The conductor and pianist Daniel Barenboim—an Israeli citizen who lives and works in Germany—has a history of instigating controversy, whether by co-authoring a book about Israel with Edward Said or performing Wagner in Jerusalem. Ruthie Blum cautions against making too much of his most recent leftish stunt: trying to arrange for the Berlin State Opera, or at least its orchestra, to perform in Iran. She writes:
[I]t is pointless for the Israeli culture minister, Miri Regev, to make a stink about [Barenboim’s] latest maneuver, as she has been doing. In the first place, Barenboim is not the only one desiring entry into Iran right now. A German delegation has already graced the place; the UK has reopened its embassy in Tehran; and businessmen and “rapprochement” fantasists alike have been flocking in droves for a foothold there.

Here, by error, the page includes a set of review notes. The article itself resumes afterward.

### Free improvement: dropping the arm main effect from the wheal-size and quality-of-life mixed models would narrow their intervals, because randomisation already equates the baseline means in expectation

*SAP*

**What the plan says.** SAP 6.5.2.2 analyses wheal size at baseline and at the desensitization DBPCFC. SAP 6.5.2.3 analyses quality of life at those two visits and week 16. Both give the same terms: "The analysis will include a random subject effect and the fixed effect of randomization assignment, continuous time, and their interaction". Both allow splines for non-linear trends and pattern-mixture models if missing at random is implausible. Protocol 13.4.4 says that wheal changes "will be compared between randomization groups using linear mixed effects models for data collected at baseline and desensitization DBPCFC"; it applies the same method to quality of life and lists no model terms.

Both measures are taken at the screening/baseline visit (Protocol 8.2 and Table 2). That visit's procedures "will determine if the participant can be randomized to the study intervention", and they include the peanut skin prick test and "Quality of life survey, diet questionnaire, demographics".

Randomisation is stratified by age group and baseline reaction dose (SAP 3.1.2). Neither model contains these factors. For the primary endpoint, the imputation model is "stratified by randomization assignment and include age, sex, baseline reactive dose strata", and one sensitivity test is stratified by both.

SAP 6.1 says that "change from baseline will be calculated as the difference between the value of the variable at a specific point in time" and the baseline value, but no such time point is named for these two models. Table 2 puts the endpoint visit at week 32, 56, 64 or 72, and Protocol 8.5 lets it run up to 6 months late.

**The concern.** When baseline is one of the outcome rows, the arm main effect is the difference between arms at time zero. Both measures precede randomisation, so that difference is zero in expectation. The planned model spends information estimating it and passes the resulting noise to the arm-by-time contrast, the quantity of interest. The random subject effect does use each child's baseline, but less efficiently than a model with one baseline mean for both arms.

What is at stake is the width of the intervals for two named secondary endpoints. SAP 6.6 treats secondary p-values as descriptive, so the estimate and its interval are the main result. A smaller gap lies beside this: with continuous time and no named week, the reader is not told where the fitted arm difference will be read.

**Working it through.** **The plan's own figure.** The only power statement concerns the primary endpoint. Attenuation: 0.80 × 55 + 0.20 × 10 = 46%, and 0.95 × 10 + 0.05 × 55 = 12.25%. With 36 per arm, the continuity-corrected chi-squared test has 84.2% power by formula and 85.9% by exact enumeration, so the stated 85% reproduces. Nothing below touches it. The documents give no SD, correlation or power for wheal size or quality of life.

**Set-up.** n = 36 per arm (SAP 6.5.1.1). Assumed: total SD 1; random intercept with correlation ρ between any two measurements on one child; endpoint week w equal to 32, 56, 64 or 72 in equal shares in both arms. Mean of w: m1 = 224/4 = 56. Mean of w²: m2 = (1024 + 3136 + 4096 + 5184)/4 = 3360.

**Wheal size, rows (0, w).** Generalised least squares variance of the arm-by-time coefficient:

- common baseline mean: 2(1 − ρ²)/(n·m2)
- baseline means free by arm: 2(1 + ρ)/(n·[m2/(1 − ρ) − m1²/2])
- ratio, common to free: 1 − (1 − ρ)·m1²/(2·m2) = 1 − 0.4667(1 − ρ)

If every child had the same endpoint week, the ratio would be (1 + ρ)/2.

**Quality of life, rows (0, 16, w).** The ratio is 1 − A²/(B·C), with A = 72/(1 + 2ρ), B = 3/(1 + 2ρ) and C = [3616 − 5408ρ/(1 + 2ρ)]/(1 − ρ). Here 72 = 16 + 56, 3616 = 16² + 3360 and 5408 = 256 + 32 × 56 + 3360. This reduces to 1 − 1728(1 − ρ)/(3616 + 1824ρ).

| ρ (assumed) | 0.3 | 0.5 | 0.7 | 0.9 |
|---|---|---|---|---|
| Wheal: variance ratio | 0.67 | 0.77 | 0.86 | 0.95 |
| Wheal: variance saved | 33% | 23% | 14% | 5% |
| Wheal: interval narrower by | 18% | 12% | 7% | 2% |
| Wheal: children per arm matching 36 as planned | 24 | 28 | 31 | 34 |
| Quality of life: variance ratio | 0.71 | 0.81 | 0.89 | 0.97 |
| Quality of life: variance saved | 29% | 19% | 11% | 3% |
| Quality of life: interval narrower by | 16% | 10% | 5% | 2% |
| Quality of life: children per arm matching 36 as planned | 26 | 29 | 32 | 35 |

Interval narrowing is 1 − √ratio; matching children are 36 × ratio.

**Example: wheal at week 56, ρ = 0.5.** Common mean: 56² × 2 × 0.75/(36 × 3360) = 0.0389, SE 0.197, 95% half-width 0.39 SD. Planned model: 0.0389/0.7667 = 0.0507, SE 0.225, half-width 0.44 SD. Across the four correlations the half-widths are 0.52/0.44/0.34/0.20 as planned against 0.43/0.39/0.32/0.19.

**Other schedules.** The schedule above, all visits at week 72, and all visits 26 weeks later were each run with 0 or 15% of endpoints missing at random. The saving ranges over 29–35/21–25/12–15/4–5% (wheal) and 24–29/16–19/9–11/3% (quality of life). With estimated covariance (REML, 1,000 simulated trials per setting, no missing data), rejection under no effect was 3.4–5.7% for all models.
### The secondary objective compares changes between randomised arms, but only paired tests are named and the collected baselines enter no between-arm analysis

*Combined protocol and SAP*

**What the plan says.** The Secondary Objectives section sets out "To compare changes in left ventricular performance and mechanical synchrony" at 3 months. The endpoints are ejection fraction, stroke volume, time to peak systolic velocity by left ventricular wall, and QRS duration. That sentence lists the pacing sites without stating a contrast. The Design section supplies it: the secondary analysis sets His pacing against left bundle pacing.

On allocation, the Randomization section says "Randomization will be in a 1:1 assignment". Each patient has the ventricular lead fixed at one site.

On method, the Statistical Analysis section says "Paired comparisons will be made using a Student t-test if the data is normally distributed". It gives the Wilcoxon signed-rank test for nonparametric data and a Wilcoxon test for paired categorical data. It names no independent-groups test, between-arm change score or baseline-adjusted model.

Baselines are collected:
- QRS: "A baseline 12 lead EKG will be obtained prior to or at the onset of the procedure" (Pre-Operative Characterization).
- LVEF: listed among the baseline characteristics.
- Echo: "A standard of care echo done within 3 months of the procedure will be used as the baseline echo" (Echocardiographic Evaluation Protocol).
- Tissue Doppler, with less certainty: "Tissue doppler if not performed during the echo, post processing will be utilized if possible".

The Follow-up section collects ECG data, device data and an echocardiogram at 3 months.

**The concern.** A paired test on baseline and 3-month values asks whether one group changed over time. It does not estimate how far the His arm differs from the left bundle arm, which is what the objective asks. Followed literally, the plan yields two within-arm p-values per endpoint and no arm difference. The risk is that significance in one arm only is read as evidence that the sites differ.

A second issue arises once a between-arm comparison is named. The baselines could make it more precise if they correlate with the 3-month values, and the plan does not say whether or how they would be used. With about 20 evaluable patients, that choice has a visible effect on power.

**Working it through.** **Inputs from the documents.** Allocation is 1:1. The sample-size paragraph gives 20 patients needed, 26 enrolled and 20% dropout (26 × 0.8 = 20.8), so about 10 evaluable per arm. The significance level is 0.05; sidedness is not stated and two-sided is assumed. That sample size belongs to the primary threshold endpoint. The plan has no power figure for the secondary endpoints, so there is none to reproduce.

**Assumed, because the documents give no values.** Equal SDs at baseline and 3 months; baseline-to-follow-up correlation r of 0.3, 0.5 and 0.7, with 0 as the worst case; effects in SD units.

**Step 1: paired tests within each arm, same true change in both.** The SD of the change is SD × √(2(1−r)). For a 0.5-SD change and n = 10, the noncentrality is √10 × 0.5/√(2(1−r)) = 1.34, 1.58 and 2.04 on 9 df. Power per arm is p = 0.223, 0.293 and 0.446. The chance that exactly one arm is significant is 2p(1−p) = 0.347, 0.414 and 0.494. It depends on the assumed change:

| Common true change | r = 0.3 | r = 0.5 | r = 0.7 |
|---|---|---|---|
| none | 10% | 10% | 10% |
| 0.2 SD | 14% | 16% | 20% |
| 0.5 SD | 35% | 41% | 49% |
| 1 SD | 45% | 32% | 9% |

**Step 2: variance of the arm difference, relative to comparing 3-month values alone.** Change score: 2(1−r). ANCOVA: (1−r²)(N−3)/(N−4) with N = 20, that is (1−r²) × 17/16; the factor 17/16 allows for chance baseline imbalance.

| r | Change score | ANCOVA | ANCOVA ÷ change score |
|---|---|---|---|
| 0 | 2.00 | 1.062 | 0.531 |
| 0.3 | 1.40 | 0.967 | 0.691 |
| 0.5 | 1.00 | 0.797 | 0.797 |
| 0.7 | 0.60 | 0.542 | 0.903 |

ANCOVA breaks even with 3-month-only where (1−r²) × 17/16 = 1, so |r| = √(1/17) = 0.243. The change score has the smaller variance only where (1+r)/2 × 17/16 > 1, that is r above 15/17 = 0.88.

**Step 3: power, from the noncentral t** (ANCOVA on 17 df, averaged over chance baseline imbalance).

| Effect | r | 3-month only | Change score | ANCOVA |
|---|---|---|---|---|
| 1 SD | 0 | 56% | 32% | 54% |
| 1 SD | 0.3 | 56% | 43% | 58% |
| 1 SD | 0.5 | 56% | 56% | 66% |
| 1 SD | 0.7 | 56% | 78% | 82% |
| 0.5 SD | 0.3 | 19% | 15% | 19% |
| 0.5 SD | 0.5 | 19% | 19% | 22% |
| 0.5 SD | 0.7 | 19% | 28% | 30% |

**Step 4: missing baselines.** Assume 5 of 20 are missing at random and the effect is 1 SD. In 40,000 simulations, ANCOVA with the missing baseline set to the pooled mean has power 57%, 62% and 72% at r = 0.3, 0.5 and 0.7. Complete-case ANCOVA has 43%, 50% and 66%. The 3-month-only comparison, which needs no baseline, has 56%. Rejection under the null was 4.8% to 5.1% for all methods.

And Barenboim’s overall ideology makes him an obvious member of the lunatic left, which ostensibly champions human rights while apologizing for the greatest abusers of it.
Furthermore, in light of repeated statements from Iranian officials reiterating the regime’s intention to destroy Israel and [its] view of America as the “Great Satan”—an enemy with which it signed a pact enabling it to proceed with its nuclear-weapons program—Barenboim’s advances could well be rejected. He is a Jew with Israeli citizenship.
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